Then after the genealogy is completed, there are a few paragraphs talking about how Cinni fondly remembers what was, has prepared a trunk of olden days memories for her four-greats-grandkids, and looks at old pictures of her friends and wonders if those young, happy, smiling faces knew what kinds of sad things lay in store for some of them. Then the ending I wrote based strongly on Deuteronomy 34:
The time had come for Cinnimin to die. While lying in bed on the morning of December 7, 2050, the day after Levon’s 120th birthday and the 109th anniversary of the bombing of Pearl Harbor, the breath left her body. Hers was not a precalculated dying of her own willpower, the way Butler Reagan had died in 1997, but rather the natural stopping of a body clock that had been run down after so many decades of old age. Right before she died, Cinnimin told Levon she loved him one last time, and thought contentedly of how she’d lived long enough to see her father, Holden Grigóriy Filliard I, honored as one of the Righteous Among the Nations by Yad Vashem. She was one hundred twenty years old at the time of her death, her eyesight undimmed and her mind still as sharp as a pin.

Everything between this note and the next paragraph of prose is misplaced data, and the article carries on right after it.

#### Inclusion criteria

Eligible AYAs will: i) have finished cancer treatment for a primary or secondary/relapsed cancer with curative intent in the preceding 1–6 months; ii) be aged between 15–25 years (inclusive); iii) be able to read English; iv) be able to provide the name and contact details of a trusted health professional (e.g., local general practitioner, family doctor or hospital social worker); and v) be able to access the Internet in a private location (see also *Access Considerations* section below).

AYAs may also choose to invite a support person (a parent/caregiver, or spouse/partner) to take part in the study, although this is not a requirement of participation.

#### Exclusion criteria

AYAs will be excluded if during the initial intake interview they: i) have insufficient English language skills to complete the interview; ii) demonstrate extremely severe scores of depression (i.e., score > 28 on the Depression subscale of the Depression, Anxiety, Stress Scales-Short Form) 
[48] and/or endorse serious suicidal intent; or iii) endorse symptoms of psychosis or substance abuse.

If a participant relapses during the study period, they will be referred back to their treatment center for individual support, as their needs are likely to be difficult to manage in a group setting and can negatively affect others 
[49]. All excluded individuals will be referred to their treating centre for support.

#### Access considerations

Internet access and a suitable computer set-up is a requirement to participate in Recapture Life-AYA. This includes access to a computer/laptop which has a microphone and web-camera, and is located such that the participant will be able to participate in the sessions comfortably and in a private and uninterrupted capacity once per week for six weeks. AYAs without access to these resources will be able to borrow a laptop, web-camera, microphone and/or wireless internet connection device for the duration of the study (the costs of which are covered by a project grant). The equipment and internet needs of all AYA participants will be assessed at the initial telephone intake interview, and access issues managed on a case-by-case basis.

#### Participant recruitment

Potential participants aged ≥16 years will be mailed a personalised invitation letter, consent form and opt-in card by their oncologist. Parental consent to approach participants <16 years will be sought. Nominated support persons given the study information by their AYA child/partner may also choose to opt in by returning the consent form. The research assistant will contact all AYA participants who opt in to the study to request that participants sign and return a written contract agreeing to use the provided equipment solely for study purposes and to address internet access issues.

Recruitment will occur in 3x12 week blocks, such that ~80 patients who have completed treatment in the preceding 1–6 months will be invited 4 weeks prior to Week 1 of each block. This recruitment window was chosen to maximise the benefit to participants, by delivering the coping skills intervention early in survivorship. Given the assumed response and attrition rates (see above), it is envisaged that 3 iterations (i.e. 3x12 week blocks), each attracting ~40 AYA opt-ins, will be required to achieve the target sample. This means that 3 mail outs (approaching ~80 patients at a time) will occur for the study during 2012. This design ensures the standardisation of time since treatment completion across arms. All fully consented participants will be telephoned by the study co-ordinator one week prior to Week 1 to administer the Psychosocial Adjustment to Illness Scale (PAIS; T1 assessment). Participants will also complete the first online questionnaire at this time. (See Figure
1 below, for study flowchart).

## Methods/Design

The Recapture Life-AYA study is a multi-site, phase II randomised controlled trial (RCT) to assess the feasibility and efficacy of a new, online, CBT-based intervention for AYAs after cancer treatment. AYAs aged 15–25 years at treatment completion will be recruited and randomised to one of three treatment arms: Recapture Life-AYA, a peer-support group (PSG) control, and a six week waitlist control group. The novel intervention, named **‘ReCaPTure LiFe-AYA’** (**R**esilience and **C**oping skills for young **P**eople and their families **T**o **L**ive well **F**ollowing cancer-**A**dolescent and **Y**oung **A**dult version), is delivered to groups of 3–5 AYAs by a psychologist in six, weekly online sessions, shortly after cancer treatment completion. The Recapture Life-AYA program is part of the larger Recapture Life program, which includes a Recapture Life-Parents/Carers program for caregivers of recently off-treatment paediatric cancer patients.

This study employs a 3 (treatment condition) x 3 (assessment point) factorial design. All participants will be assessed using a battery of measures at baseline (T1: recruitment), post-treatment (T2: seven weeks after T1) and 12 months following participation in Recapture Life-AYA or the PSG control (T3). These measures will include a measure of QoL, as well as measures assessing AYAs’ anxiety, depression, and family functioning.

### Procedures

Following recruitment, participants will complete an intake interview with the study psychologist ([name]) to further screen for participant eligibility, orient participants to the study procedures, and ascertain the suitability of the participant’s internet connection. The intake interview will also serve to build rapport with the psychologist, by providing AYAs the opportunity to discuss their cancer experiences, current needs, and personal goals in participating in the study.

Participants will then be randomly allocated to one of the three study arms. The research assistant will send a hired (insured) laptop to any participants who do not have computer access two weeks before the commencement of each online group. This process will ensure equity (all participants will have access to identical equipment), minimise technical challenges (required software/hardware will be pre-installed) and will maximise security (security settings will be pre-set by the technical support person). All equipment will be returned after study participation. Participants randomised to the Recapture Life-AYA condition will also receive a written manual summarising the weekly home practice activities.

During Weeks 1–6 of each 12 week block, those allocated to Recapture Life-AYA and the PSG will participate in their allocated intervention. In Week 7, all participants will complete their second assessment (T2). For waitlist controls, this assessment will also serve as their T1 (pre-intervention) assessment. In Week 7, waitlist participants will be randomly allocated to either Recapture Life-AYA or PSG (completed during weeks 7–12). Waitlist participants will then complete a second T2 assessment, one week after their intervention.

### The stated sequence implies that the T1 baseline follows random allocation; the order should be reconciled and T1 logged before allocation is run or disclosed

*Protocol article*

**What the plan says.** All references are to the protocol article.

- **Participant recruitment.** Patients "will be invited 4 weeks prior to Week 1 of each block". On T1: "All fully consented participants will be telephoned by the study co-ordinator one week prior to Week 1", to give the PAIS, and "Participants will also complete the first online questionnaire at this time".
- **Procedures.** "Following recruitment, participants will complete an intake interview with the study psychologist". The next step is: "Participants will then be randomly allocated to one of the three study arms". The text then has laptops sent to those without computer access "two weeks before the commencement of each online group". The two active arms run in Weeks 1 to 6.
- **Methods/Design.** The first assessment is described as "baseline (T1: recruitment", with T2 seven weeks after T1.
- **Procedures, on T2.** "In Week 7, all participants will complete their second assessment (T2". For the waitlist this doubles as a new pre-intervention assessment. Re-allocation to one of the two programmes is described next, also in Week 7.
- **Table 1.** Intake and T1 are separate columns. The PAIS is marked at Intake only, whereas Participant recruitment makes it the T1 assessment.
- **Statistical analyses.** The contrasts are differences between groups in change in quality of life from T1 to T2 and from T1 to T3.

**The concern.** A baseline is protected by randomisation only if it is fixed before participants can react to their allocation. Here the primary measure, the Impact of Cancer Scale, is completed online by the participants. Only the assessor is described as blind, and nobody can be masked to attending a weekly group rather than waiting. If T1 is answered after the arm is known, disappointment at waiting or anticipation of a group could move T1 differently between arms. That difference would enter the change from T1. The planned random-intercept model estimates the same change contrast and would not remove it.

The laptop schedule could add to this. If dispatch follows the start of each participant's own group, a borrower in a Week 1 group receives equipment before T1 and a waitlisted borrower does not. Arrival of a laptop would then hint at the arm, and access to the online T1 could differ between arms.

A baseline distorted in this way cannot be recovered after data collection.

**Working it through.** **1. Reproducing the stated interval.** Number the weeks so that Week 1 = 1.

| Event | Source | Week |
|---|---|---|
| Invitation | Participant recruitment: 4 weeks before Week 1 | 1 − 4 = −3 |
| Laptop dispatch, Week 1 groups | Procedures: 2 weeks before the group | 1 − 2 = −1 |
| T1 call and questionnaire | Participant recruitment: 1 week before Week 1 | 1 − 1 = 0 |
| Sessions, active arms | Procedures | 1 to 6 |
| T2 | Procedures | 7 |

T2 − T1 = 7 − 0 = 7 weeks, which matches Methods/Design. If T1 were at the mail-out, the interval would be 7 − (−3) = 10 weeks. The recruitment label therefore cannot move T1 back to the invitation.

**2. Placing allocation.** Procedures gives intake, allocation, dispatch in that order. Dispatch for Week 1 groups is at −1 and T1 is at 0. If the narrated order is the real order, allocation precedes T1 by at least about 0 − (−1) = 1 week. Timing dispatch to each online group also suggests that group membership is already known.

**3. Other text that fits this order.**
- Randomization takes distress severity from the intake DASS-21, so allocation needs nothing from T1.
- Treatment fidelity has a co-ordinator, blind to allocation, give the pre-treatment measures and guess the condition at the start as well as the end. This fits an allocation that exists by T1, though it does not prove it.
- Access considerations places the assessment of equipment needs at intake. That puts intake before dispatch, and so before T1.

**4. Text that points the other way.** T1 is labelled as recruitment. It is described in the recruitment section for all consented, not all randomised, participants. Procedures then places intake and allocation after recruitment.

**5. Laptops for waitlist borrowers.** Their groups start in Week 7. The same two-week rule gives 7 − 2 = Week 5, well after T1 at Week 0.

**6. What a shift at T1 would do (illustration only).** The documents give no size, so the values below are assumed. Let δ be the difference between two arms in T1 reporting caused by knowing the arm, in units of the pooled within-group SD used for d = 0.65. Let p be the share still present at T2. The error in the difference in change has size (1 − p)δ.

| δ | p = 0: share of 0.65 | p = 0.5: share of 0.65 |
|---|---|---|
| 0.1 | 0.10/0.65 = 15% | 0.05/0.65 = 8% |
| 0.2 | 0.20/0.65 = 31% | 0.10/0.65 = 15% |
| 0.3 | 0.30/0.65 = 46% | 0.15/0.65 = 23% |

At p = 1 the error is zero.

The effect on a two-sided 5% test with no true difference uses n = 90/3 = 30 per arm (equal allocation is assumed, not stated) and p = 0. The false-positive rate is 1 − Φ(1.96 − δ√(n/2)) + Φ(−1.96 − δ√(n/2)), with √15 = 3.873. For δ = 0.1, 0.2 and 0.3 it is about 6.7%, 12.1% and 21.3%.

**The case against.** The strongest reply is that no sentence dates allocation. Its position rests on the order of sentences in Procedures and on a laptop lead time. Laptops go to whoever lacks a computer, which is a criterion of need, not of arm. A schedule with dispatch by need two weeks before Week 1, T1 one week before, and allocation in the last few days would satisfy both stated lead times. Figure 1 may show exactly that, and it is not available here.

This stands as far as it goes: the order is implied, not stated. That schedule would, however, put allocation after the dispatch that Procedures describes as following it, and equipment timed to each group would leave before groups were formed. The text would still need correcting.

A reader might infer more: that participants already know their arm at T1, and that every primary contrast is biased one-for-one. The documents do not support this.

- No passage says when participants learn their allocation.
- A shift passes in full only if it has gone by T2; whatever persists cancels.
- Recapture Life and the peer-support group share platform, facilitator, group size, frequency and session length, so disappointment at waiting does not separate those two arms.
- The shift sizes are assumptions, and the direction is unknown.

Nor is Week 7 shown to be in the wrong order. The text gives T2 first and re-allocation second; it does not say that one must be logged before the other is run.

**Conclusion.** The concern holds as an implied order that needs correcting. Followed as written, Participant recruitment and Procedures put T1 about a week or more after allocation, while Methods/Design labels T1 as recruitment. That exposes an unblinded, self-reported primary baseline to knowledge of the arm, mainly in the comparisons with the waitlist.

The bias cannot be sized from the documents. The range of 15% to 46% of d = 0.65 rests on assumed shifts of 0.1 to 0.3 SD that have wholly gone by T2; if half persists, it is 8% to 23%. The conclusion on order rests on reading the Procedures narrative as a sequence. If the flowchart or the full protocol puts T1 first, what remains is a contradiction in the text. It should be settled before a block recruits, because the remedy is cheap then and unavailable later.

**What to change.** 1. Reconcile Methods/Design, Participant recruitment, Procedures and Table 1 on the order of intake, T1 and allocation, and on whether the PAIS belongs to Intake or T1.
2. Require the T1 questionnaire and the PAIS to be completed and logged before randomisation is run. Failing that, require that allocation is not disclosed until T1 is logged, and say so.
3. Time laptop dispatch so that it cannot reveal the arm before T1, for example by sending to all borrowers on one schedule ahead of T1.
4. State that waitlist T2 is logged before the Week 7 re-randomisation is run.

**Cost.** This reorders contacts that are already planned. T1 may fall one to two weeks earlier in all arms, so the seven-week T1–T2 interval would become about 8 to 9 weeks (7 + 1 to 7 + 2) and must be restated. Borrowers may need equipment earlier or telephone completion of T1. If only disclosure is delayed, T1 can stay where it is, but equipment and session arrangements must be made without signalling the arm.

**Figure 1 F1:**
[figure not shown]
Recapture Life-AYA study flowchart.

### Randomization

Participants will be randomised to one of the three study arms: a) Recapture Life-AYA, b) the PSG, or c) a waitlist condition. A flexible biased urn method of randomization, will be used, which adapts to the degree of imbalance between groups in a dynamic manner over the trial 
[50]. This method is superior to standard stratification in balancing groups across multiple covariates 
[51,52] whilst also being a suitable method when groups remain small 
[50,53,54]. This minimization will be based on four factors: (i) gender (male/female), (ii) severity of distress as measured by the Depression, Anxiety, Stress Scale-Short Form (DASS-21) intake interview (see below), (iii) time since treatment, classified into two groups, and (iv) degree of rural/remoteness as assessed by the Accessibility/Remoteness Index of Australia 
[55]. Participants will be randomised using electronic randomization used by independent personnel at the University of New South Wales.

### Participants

Cinnimin’s children, grandchildren, and other descendants bewailed their matriarch’s passing for thirty days and thirty nights, unable to believe the woman who had led their family for so many decades and generations was now no more. Levon in particular could not get over the loss of his wife, whom he still saw in his mind’s eye as the vivacious eleven-year-old he’d met at the Seward mansion on May 5, 1942, not as the elderly woman she’d become.
The period of mourning for Cinnimin came to an end. Following the period of mourning, her granddaughters Livia Irene Filliard O’Malley, Viktoria Natálya Kevorkian, and Carolina Maria Kevorkian stepped into her shoes as the family’s matriarchs; and since they were cut from the same cloth as their revered matriarch, the other members of the family, regardless of age, heeded them and did as they said.
Never again did there arise in the annals of WTCOAC history a woman the likes of Cinnimin Rebecca Filliard Kevorkian, who lived through twelve decades of history, produced six younger generations in her lifetime, was the ninth reincarnation and a direct descendant of WTCOAC Woman, and who, along with her friends and family, fulfilled all of the prophecies of her twelve-greats-grandmother Charlotte Rebecca Lennon.